Minnesota Bankruptcy Discharge: The Ban on Collection

Debt relief

The purpose of bankruptcy proceedings, the reason a person seeks bankruptcy, is to gain relief from bills the person is unable to pay.

Under the Bankruptcy Code, a person may gain a discharge through bankruptcy. This means the bankruptcy court determines that the person no longer has to repay that debt – ever. Another potential option under the Bankruptcy Code is the creation of a payment plan, generally over the course of three to five years, under which a person may repay existing debts. There are other types of relief under different chapters of the Bankruptcy Code also.

Begin with the Petition

A bankruptcy case normally begins by the debtor filing a petition with the bankruptcy court. A petition may be filed by an individual, by a husband and wife together, or by a corporation or other entity. The debtor is also required to file statements listing assets, income, liabilities, and the names and addresses of all creditors and how much they are owed.

Next, the Stay

The filing of the petition automatically prevents, or “stays,” debt collection actions against the debtor and the debtor’s property. As long as the stay remains in effect, creditors cannot bring or continue lawsuits, make wage garnishments, or even make telephone calls demanding payment. This temporary relief can be very valuable to the debtor.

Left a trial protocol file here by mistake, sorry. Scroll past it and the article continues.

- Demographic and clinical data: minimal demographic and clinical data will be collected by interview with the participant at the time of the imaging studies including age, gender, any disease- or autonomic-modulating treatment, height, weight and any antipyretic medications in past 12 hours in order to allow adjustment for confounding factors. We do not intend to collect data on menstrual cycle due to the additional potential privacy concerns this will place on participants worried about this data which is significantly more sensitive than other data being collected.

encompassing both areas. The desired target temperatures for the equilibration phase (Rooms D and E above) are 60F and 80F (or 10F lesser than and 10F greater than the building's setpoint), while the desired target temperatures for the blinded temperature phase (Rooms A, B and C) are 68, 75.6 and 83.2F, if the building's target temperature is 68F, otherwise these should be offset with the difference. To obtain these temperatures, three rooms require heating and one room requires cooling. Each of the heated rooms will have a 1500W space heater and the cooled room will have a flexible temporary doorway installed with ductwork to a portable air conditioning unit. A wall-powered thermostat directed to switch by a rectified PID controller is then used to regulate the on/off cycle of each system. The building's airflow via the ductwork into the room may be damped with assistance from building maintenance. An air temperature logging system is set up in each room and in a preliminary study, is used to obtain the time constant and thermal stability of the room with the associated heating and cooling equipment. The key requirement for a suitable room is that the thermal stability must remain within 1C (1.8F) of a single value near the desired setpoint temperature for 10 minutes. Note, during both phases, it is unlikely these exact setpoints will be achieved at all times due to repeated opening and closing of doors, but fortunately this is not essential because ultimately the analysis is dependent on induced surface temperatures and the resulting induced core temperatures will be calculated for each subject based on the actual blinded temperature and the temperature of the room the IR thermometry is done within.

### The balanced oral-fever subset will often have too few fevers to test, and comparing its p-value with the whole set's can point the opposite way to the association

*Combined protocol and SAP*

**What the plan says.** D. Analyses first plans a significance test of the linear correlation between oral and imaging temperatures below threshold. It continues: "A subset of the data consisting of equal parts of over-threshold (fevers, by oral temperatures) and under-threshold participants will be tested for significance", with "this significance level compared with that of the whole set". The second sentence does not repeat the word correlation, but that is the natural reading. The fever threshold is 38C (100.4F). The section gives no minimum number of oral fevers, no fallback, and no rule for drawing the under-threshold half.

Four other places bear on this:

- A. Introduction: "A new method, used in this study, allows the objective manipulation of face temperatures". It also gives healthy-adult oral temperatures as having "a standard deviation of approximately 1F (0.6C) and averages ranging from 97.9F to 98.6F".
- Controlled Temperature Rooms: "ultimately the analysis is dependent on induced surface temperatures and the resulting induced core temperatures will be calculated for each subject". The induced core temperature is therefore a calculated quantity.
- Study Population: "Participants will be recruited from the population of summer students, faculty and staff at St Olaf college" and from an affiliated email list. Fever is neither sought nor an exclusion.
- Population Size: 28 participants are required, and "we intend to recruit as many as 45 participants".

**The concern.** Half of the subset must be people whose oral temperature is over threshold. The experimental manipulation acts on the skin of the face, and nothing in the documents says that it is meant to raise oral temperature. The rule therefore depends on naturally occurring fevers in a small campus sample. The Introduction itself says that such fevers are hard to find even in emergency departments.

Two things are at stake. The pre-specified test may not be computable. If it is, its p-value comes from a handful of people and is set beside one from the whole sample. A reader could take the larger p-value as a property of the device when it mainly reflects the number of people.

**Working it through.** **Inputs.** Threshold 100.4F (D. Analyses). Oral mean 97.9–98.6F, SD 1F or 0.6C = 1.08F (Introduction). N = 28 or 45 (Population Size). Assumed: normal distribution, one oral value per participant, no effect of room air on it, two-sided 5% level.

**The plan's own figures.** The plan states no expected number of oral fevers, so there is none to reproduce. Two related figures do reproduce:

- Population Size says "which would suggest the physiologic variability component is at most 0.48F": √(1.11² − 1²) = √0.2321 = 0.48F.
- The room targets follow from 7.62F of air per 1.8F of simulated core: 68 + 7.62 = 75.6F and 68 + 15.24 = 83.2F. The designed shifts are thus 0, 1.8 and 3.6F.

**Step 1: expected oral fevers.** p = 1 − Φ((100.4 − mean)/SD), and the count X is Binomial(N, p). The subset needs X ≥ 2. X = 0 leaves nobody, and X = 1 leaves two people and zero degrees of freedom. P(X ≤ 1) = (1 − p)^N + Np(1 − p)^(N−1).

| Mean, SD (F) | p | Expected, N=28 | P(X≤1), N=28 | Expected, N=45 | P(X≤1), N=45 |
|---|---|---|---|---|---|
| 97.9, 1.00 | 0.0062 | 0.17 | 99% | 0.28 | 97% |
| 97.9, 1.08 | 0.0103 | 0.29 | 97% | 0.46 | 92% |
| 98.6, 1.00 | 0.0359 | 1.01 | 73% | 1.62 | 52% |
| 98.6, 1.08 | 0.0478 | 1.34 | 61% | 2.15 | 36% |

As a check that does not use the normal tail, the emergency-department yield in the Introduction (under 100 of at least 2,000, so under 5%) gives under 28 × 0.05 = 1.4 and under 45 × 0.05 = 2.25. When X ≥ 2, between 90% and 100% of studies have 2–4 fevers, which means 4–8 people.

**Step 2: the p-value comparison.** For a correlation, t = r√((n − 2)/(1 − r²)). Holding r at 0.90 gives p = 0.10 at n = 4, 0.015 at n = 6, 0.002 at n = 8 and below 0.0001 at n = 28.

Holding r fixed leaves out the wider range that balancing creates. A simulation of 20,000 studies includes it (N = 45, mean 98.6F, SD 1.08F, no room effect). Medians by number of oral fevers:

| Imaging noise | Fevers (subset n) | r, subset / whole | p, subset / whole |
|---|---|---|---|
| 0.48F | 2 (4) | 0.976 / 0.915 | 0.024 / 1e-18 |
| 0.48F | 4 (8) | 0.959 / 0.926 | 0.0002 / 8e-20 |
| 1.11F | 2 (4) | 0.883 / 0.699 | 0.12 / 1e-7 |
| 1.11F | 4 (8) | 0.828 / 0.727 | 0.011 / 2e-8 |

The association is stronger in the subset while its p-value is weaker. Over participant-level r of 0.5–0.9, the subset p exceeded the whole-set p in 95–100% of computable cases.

Creditor Option to Dispute

Creditors receive notice from the clerk of court that the debtor has filed a bankruptcy petition.

Some bankruptcy cases are filed to allow a debtor to reorganize and establish a plan to repay creditors, while other cases involve liquidation of the debtor’s property. In many bankruptcy cases involving liquidation of the property of individual consumers, there is little or no money available from the debtor’s estate to pay creditors. As a result, in these cases there are few issues or disputes, and the debtor is normally granted a “discharge” of most debts without objection.

Where creditors do want to lodge an objection to the discharge of some or all of a debtor’s debt to that creditor, the creditor may file a complaint, and initiate an adversary proceeding. If the creditor does not do so, the debtor might receive an automatic discharge.

Discharge Prohibits Collection Efforts

Debt that is discharged is debt that the bankruptcy court determines the debtor no longer has to repay. Creditors are not permitted to seek repayment of those debts after they are discharged. Creditors may not send mail, make telephone calls, or any other form of communication to the debtor to attempt to collect on discharged debts.